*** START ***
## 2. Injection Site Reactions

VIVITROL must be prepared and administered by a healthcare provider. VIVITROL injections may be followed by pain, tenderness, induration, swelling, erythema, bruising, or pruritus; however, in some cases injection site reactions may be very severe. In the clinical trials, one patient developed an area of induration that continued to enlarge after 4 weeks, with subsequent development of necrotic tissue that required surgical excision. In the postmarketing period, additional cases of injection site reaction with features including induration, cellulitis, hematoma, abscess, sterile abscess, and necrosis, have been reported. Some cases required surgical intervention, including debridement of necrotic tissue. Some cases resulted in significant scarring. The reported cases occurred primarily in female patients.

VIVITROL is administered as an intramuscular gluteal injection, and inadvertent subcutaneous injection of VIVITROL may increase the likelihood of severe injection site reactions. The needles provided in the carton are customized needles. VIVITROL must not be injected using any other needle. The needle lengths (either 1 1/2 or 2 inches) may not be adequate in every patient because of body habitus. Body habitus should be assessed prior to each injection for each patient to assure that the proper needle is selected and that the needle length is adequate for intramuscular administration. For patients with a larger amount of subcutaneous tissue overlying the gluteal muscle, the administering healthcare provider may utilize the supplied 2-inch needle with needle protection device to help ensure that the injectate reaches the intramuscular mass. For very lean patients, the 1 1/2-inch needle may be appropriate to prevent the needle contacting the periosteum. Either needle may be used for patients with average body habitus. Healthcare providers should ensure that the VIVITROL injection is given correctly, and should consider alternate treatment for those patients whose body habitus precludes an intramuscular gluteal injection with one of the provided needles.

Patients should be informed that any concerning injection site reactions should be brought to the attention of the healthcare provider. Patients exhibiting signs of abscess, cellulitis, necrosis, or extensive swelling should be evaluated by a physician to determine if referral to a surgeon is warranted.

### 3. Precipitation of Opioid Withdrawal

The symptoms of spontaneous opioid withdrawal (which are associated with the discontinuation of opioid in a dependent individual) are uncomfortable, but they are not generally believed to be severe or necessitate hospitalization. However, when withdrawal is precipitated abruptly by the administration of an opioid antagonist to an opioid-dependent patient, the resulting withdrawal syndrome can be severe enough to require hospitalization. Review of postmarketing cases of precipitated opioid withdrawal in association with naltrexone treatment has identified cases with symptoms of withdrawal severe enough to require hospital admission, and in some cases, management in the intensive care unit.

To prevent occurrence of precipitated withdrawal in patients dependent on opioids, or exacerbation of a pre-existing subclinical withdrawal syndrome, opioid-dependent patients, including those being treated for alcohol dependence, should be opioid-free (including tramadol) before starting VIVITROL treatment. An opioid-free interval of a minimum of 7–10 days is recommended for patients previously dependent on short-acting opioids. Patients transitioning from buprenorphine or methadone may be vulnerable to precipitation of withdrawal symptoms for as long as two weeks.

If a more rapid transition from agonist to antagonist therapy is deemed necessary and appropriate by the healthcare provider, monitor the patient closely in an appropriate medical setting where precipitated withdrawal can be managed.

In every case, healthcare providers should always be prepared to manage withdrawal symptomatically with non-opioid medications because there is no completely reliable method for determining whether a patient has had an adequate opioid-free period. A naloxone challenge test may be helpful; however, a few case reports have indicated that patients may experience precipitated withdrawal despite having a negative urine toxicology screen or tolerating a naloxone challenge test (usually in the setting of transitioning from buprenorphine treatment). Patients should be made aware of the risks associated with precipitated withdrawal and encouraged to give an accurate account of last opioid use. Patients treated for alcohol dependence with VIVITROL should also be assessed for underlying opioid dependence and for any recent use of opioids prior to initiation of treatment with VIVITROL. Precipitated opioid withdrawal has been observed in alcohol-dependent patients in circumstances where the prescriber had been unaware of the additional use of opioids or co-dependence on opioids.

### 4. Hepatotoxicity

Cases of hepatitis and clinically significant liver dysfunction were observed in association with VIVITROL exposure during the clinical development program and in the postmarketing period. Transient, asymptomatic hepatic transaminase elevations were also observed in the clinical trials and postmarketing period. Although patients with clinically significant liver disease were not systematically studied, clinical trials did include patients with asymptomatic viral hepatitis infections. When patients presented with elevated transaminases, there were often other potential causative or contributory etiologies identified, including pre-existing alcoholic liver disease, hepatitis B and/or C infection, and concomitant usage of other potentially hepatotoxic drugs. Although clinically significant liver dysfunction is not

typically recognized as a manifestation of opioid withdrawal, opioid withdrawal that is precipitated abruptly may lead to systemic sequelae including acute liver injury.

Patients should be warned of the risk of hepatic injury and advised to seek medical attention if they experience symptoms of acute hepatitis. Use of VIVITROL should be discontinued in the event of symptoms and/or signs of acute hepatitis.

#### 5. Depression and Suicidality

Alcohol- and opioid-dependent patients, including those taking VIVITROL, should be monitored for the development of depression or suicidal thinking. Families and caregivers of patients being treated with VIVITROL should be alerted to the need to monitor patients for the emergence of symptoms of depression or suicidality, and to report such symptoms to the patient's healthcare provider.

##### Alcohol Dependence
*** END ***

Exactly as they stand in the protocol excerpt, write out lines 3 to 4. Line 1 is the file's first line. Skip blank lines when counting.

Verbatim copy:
VIVITROL is administered as an intramuscular gluteal injection, and inadvertent subcutaneous injection of VIVITROL may increase the likelihood of severe injection site reactions. The needles provided in the carton are customized needles. VIVITROL must not be injected using any other needle. The needle lengths (either 1 1/2 or 2 inches) may not be adequate in every patient because of body habitus. Body habitus should be assessed prior to each injection for each patient to assure that the proper needle is selected and that the needle length is adequate for intramuscular administration. For patients with a larger amount of subcutaneous tissue overlying the gluteal muscle, the administering healthcare provider may utilize the supplied 2-inch needle with needle protection device to help ensure that the injectate reaches the intramuscular mass. For very lean patients, the 1 1/2-inch needle may be appropriate to prevent the needle contacting the periosteum. Either needle may be used for patients with average body habitus. Healthcare providers should ensure that the VIVITROL injection is given correctly, and should consider alternate treatment for those patients whose body habitus precludes an intramuscular gluteal injection with one of the provided needles.

Patients should be informed that any concerning injection site reactions should be brought to the attention of the healthcare provider. Patients exhibiting signs of abscess, cellulitis, necrosis, or extensive swelling should be evaluated by a physician to determine if referral to a surgeon is warranted.